The early excavations of La Brea simply involved the removal
of bones and the identification of the species present. Since 1969, research
has been more precise and sophisticated. Although few new species are expected
to be recovered, advances in various techniques mean that there is still
a great deal of information to be gained from La Brea.
Fossil plants from La Brea can be particularly informative when determining the climatic conditions at the time of deposition. Many of the fossil plants belong to extant species, so the climate in which these species now live is likely to be similar to that at La Brea in the past.
As the fossil diversity of the La Brea tar pits is so high, it gives a good representation of the ecosystem present in California between 40,000 and 8,000 years ago. However, the fossils give limited information regarding the relative abundance of species, because there is an apparent taphonomic bias towards predator and scavenger species.
The diet of some of the La Brean herbivores can be determined directly from the preservation of pockets of plant material trapped on their teeth. A high proportion of dicotyledons on the teeth of bison, camels and horses supports the pollen and seed evidence suggesting that grasses were probably quite rare at Rancho La Brea.
Geology and Taphonomy
More accurate taphonomic data has allowed a better understanding of the way in which organisms were trapped and preserved.
Although the soft tissue of the La Brea vertebrates is rarely preserved, their hard parts are preserved in detail. Surface features and internal structures such as nasal turbinals and auditory ossicles allow a detailed study of the functional morphology of various species. For example, the hyoid apparatus preserved in some Smilodon specimens indicated that these creatures could purr and roar.
The large number of bones collected means that there are numerous examples of each element to make comparisons with, allowing biometric, ontogenetic and ageing studies to be carried out. For example, an analysis of the dentition of Bison antiquus revealed that juvenile individuals trapped in the tar pits were aged betwee, 2-4 months, 14-16 months or 26-30 months. This indicates that bison were annual migrant visitors to La Brea, since each age group of juveniles is separated by a year.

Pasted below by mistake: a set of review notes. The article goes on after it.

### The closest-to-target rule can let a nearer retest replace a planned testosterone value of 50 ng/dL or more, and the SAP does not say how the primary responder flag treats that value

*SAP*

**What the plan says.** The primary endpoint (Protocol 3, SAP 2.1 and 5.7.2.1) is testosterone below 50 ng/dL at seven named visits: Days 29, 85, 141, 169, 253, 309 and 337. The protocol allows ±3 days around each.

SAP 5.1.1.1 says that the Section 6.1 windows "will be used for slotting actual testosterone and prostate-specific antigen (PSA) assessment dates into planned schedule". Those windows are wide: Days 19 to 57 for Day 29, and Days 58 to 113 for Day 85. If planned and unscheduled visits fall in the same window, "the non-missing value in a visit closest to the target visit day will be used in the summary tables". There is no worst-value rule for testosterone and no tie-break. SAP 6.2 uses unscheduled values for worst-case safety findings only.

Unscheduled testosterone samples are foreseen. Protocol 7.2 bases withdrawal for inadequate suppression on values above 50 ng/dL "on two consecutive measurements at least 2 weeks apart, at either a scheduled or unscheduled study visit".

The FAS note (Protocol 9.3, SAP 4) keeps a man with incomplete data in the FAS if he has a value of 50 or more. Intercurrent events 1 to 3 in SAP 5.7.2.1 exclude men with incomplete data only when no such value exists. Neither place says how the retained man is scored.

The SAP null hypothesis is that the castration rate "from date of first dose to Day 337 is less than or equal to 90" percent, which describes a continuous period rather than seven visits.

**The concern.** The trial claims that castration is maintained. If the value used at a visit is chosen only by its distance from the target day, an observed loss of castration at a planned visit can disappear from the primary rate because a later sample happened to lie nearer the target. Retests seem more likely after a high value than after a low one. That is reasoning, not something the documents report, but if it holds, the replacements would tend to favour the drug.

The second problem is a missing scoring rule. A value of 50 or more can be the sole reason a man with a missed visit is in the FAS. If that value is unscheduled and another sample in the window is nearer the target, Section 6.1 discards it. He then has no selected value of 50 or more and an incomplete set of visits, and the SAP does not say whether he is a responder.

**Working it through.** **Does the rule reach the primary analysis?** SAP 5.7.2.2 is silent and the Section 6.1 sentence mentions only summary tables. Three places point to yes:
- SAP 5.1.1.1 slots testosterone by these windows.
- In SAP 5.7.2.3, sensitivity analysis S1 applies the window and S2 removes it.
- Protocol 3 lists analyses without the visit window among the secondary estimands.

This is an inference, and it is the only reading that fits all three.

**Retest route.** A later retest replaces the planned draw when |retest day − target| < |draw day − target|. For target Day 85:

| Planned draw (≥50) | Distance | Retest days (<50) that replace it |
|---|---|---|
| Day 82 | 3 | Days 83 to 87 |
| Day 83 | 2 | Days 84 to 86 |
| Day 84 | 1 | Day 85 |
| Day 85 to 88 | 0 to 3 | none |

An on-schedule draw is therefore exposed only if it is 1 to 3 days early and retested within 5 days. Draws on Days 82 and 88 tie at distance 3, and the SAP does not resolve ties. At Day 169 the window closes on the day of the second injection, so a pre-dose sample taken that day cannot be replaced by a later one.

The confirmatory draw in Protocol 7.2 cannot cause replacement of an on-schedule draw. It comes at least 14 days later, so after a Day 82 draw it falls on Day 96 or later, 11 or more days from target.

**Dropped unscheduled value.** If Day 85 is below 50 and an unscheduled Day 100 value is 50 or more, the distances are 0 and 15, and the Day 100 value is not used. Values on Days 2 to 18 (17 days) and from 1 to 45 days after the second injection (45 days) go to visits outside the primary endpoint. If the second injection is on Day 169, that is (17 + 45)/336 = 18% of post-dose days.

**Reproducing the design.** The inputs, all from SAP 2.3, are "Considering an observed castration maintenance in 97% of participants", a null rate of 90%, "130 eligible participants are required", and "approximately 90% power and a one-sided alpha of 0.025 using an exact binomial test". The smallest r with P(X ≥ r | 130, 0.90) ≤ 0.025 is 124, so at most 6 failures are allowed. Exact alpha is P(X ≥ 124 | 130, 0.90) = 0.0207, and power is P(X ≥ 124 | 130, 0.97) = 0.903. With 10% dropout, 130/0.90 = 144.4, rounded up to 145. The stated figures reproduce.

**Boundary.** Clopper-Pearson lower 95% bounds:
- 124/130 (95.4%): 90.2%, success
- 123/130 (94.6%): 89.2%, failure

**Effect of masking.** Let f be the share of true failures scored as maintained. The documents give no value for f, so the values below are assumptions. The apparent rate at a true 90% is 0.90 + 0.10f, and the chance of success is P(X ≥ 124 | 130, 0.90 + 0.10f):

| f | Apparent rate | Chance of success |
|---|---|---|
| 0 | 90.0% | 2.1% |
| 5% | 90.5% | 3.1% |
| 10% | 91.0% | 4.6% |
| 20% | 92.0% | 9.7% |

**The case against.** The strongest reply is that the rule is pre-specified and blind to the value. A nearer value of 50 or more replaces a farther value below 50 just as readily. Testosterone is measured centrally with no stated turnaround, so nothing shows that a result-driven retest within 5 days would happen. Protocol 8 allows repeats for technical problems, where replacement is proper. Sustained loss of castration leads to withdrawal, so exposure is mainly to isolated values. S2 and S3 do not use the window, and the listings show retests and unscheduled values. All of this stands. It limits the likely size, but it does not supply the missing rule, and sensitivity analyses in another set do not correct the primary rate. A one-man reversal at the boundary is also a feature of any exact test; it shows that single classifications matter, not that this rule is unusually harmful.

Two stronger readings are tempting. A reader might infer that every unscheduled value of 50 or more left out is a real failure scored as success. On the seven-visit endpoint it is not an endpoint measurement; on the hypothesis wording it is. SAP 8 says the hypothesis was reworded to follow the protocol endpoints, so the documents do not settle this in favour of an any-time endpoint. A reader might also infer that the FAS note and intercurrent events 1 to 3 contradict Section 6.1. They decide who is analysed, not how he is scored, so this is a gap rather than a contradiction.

Around 8,000 of the La Brea specimens show signs of pathology. These may provide information on a variety of subjects. For example, evidence for intraspecific combat in Smilodon has come from the damage observed in their bones. Since the sample size of La Brea is so large, pathology can be used to assess the health of a population. In a recent study by Duckler and Van Valkenburgh, the percentage of pathological specimens in populations of dire wolf, coyote, sabretooth, bison and camel were investigated. When compared to modern healthy and stressed populations, the results indicated that these species did not appear unhealthy in the lead up to their extinctions (except coyote, which is still extant). Information such as this may be important in determining the causes of extinction of these species.
As well as the use of asphalt by Indians centuries ago, La Brea has other links to anthropology. La Brea Woman was a human fossil excavated from the tar pits. She was thought to have dies around 9,000 years ago, at the age of 22-24 years old. Her skull was crushed, suggesting that she had been murdered.
As well as the broad scientific value of La Brea, the tar pits are organised to promote education. The visitor observation centre in Hancock Park allows the public to watch the current excavations from Pit 91, from which arounf 1000 bones a year are recovered. The collections in nearby museums allow a further appreciation of the palaeontological richness of La Brea.
Back to Contents